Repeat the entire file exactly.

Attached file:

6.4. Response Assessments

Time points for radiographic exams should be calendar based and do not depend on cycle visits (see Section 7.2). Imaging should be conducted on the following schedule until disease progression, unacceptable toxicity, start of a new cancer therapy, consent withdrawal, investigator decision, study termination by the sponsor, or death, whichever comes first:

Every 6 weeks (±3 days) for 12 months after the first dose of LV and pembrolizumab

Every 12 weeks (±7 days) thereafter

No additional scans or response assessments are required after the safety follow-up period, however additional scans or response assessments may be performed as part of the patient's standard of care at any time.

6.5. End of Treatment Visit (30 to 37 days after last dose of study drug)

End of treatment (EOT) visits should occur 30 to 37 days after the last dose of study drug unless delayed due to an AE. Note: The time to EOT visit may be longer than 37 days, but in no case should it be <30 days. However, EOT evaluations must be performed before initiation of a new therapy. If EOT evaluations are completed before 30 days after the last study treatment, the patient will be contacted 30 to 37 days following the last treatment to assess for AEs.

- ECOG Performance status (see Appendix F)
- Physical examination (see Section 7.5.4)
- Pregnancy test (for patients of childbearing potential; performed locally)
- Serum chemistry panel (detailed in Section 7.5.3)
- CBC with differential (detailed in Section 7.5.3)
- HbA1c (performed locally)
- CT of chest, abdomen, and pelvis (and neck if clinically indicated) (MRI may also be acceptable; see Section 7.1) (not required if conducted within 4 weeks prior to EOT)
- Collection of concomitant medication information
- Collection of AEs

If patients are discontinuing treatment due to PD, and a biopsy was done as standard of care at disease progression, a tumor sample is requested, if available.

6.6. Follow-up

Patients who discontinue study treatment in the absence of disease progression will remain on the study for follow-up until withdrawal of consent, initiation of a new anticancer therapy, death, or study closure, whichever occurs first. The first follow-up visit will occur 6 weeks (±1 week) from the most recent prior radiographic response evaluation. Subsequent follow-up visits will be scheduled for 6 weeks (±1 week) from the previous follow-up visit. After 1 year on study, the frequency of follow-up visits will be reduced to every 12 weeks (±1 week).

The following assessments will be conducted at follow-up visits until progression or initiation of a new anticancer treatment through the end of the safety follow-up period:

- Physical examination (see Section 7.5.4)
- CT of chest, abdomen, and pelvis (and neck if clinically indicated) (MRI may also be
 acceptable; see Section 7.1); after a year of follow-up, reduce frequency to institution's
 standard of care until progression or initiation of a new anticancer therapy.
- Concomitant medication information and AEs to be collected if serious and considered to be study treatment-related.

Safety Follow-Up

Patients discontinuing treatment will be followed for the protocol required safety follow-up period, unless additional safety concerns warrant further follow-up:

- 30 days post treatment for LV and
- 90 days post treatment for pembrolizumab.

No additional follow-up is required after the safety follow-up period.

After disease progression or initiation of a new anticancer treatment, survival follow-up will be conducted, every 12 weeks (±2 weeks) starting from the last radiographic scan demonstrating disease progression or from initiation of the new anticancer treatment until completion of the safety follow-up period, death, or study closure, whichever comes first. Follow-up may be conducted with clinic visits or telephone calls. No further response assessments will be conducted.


6.4. Response Assessments

Time points for radiographic exams should be calendar based and do not depend on cycle visits (see Section 7.2). Imaging should be conducted on the following schedule until disease progression, unacceptable toxicity, start of a new cancer therapy, consent withdrawal, investigator decision, study termination by the sponsor, or death, whichever comes first:

Every 6 weeks (±3 days) for 12 months after the first dose of LV and pembrolizumab

Every 12 weeks (±7 days) thereafter

No additional scans or response assessments are required after the safety follow-up period, however additional scans or response assessments may be performed as part of the patient's standard of care at any time.

6.5. End of Treatment Visit (30 to 37 days after last dose of study drug)

End of treatment (EOT) visits should occur 30 to 37 days after the last dose of study drug unless delayed due to an AE. Note: The time to EOT visit may be longer than 37 days, but in no case should it be <30 days. However, EOT evaluations must be performed before initiation of a new therapy. If EOT evaluations are completed before 30 days after the last study treatment, the patient will be contacted 30 to 37 days following the last treatment to assess for AEs.

- ECOG Performance status (see Appendix F)
- Physical examination (see Section 7.5.4)
- Pregnancy test (for patients of childbearing potential; performed locally)
- Serum chemistry panel (detailed in Section 7.5.3)
- CBC with differential (detailed in Section 7.5.3)
- HbA1c (performed locally)
- CT of chest, abdomen, and pelvis (and neck if clinically indicated) (MRI may also be acceptable; see Section 7.1) (not required if conducted within 4 weeks prior to EOT)
- Collection of concomitant medication information
- Collection of AEs

If patients are discontinuing treatment due to PD, and a biopsy was done as standard of care at disease progression, a tumor sample is requested, if available.

6.6. Follow-up

Patients who discontinue study treatment in the absence of disease progression will remain on the study for follow-up until withdrawal of consent, initiation of a new anticancer therapy, death, or study closure, whichever occurs first. The first follow-up visit will occur 6 weeks (±1 week) from the most recent prior radiographic response evaluation. Subsequent follow-up visits will be scheduled for 6 weeks (±1 week) from the previous follow-up visit. After 1 year on study, the frequency of follow-up visits will be reduced to every 12 weeks (±1 week).

The following assessments will be conducted at follow-up visits until progression or initiation of a new anticancer treatment through the end of the safety follow-up period:

- Physical examination (see Section 7.5.4)
- CT of chest, abdomen, and pelvis (and neck if clinically indicated) (MRI may also be
 acceptable; see Section 7.1); after a year of follow-up, reduce frequency to institution's
 standard of care until progression or initiation of a new anticancer therapy.
- Concomitant medication information and AEs to be collected if serious and considered to be study treatment-related.

Safety Follow-Up

Patients discontinuing treatment will be followed for the protocol required safety follow-up period, unless additional safety concerns warrant further follow-up:

- 30 days post treatment for LV and
- 90 days post treatment for pembrolizumab.

No additional follow-up is required after the safety follow-up period.

After disease progression or initiation of a new anticancer treatment, survival follow-up will be conducted, every 12 weeks (±2 weeks) starting from the last radiographic scan demonstrating disease progression or from initiation of the new anticancer treatment until completion of the safety follow-up period, death, or study closure, whichever comes first. Follow-up may be conducted with clinic visits or telephone calls. No further response assessments will be conducted.